Then a backlash happens and everybody hates you. It was like “it’s just because everybody in the music business knows you.” 

It was a long time ago and a great thing to check off my list of things that I’ve done in my life. I consider it a great honor, but I don’t sit around holding my Grammys jerking my dick off. 


Did you hear Weezer’s recent versions of “Rosanna” and “Africa” and what did you think?

Of course, I did. I cracked up. I thought they were great.

We just did our own Weezer song — “Hash Pipe.” I’m a Weezer fan. I like some of their stuff. They write some quirky, really cool stuff.


Is it exciting for you to hear other bands cover your songs?

This song has been sampled by so many people from Jay-Z to…I’ve heard so many great ones and horrible ones. Something keeps drawing people to that song, I have no idea. 

We laugh at ourselves more than anybody else can, so what more can you say?


When you look at the music industry today what are your thoughts?

When they took the music out of the hands of musicians and put it in the hands of lawyers and accountants that’s when everything went crazy. They made it into a business. MTV turned into a pretty boy, stamp it out business.

Some of the best music was not made by the prettiest people. There’s something about guys sitting in a room and playing music organically that you just can’t copy on a computer, I’m sorry. You can’t. You can’t take a million dollar studio, put million dollar players in there, and not come out with something great. Greatness rises to the top. 


The members of Toto were also highly sought after studio session musicians. What was it like for you to work on Michael Jackson’s “Thriller” album?

That was fun. It was coming after “Off the Wall.” We knew it was going to be a hit record, but we didn’t know it was going to be the biggest record of all time.

We definitely had our hands in that album, though we don’t get a lot of press over it. We were on four or five tracks. I had a great time on those sessions and was glad to be a part of something so big, you know?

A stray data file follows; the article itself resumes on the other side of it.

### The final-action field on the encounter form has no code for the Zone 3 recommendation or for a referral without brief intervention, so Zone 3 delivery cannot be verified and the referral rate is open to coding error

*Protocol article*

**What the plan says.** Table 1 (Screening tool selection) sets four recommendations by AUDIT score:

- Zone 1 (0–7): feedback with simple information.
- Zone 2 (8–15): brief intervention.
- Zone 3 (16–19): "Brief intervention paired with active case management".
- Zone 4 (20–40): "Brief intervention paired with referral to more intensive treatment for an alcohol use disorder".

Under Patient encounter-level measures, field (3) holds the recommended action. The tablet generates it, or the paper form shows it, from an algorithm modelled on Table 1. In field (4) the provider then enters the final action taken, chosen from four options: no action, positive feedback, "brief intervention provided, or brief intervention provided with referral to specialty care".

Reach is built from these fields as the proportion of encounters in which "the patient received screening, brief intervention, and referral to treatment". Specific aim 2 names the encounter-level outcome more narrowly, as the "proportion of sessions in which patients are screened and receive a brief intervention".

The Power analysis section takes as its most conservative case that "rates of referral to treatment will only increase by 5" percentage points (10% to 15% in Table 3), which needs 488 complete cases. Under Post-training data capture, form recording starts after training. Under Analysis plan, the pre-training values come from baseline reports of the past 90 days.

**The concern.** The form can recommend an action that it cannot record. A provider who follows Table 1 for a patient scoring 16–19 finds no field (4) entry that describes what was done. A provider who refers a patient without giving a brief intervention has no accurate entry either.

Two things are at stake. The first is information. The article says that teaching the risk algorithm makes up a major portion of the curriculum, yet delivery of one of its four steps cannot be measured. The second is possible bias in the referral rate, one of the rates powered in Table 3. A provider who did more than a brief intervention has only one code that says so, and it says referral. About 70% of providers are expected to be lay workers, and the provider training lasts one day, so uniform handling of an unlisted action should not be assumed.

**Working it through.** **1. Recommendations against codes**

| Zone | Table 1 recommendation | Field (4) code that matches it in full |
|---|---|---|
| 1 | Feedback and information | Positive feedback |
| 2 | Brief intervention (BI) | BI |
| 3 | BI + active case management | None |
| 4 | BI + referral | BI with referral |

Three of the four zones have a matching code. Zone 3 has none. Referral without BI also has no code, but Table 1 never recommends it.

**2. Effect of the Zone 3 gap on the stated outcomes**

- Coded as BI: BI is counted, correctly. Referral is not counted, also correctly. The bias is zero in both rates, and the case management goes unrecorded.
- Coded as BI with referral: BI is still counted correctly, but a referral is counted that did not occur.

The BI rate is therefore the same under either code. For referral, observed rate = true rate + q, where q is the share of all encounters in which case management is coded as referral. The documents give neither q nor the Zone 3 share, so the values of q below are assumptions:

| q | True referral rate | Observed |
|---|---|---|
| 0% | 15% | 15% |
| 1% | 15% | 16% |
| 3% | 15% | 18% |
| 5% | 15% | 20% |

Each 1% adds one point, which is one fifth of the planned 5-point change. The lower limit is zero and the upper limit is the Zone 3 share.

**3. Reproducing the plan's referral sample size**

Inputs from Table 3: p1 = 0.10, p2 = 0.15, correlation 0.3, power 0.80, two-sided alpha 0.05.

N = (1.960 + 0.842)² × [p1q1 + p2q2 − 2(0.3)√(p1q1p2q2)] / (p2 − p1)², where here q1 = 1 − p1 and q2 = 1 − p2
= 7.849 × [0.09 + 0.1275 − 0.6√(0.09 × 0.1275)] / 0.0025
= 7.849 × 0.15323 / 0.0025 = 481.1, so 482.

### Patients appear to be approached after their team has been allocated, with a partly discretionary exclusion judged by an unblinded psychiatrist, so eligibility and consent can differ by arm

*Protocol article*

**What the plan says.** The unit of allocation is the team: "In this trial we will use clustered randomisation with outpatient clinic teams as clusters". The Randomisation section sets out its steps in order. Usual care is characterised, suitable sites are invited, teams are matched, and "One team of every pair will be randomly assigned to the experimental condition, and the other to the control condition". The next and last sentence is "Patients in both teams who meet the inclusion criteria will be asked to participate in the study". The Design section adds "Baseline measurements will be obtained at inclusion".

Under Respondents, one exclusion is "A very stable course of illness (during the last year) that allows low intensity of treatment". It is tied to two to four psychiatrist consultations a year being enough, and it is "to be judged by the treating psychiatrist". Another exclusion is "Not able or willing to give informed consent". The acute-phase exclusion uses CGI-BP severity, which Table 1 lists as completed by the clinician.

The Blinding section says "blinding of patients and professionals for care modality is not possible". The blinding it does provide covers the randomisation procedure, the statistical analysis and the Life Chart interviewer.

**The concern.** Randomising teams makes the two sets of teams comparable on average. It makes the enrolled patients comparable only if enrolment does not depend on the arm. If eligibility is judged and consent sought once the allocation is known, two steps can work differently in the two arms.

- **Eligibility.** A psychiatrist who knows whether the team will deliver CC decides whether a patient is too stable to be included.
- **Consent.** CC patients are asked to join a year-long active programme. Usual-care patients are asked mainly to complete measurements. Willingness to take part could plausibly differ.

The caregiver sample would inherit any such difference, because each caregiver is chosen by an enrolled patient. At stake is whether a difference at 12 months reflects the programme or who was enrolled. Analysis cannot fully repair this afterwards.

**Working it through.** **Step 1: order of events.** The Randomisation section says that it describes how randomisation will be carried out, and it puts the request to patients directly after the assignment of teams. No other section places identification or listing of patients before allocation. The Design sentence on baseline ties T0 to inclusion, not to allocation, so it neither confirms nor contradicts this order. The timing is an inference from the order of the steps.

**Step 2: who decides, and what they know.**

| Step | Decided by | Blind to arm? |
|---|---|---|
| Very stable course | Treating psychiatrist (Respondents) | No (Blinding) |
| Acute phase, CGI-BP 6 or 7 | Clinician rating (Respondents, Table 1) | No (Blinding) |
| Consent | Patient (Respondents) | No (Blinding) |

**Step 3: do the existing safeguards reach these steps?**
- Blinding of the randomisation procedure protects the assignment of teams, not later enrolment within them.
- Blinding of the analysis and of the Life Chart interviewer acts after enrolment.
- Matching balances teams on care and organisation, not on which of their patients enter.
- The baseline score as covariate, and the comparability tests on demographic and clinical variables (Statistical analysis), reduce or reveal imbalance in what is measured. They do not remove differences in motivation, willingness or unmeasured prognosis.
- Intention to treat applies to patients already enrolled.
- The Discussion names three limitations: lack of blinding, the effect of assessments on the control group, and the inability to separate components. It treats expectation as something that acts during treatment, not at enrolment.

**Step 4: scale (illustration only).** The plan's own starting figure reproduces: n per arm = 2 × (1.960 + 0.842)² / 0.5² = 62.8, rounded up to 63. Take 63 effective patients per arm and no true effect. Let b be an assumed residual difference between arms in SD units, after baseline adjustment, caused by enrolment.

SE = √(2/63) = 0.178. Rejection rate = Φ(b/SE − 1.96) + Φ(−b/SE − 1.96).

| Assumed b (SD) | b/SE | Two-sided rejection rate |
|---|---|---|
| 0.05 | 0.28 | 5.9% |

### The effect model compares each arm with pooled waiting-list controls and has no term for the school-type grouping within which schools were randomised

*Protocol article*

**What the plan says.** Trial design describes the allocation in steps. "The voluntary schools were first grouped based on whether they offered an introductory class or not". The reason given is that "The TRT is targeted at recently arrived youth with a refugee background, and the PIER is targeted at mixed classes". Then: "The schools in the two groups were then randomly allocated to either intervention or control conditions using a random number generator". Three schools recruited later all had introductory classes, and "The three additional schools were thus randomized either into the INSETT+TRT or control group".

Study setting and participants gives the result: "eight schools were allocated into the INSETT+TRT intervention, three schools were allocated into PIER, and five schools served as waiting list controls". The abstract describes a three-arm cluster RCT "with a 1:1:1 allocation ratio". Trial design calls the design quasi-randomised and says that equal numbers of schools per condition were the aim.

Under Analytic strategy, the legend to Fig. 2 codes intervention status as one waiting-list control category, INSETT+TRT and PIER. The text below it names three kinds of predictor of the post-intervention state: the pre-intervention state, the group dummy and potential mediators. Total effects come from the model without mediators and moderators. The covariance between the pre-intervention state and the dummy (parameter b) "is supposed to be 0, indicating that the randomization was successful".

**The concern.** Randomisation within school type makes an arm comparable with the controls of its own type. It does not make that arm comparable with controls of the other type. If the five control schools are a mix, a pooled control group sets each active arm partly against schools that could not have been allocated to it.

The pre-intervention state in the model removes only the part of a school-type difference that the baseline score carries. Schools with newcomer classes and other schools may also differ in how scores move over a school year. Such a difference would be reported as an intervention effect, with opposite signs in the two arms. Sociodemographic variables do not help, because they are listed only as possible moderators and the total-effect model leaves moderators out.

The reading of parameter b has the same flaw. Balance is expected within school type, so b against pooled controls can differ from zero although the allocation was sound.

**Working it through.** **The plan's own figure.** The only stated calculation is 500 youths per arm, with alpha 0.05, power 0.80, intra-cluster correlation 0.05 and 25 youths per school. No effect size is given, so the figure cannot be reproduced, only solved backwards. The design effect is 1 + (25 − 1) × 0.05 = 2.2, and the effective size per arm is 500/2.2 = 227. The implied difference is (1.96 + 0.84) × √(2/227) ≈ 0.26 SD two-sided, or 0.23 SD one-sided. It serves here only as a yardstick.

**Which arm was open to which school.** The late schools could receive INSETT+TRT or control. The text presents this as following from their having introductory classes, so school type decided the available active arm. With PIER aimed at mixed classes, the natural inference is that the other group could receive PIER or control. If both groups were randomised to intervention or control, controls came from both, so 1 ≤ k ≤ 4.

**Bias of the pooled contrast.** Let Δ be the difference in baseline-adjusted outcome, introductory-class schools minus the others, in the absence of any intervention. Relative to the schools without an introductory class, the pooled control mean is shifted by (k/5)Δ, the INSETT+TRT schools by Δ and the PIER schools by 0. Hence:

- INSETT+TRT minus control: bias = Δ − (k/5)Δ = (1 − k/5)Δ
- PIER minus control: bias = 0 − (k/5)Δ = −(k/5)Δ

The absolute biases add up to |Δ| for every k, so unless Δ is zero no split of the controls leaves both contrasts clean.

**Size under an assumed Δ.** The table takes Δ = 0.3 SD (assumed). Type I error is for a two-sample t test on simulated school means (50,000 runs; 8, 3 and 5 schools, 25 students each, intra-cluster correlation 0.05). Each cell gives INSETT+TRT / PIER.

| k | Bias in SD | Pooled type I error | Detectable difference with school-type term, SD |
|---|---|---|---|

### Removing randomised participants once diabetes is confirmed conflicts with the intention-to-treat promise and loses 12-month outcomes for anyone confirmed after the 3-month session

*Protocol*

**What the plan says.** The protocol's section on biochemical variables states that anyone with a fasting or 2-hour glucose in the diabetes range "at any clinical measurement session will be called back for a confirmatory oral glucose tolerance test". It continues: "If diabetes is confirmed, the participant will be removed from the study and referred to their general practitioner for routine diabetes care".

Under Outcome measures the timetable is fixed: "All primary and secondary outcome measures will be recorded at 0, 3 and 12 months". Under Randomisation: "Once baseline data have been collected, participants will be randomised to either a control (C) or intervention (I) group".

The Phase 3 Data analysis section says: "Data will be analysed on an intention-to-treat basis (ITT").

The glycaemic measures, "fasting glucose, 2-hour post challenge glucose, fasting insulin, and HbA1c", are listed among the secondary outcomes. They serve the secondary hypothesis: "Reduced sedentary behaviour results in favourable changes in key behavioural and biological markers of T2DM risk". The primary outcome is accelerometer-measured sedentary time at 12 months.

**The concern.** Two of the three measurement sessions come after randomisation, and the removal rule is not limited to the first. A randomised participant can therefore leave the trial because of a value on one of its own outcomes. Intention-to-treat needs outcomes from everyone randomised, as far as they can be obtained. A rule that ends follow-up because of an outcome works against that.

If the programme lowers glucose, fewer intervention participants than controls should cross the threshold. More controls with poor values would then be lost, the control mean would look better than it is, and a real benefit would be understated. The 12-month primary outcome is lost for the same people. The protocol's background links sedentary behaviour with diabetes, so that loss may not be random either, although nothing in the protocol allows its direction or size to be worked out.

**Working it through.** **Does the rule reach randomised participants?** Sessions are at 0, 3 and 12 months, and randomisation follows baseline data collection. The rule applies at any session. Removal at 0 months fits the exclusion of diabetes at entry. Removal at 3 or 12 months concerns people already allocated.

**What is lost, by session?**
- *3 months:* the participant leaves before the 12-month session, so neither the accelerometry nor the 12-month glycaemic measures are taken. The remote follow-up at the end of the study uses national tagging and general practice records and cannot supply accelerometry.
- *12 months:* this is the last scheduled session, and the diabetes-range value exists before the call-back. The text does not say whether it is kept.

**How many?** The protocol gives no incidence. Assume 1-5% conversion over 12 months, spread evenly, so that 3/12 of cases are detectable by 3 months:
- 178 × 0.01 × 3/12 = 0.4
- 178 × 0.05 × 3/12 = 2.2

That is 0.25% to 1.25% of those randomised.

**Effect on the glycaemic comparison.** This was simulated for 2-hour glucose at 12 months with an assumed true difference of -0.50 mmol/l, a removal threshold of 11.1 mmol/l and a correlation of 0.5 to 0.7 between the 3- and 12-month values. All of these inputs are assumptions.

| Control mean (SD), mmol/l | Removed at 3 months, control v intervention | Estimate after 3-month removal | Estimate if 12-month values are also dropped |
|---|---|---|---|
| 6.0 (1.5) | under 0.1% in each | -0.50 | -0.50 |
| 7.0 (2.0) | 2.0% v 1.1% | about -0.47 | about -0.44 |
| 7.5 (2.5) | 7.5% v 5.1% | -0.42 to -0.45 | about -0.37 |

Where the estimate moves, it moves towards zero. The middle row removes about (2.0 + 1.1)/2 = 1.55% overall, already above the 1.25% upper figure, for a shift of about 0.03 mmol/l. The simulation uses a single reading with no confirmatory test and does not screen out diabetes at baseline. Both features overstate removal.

I saw you perform a few months ago as part of Ringo Starr’s All-Starr Band. Being the Beatles fan that you are, was it a thrill for your to tour with him?

Yes, of course. 

He’s become such a great friend of mine. I adore the man. He’s a Beatle, you know? That music changed my life. For that reason alone…

On his last album, me and him wrote a song (“We’re on the Road Again”) and Paul McCartney played bass. I can die now. 

It matter if it sold ten copies or ten million, I was there. I did that. There are things way more important than money in life. Maybe people should take a look at that. 


You have a new book titled “The Gospel According to Luke.” What sort of tidbits or stories were you happy to share? 

I told my kids they can’t read the book until they’re 30. 

I talk the way I talk. I mean I swear gratuitously but that’s just the way I talk. I also did the audio book, so it’s me telling the story.

There’s some salacious stuff in there, but it’s mostly about the records I played on and they people I knew. My coming of age. There’s some funny stuff in there.  


What is the key to your signature guitar sound? Those Toto album had this fantastic wall of guitar sound.

Well, thank you very much. I double-track everything I play. There’s no one way. I just do what sounds good to me.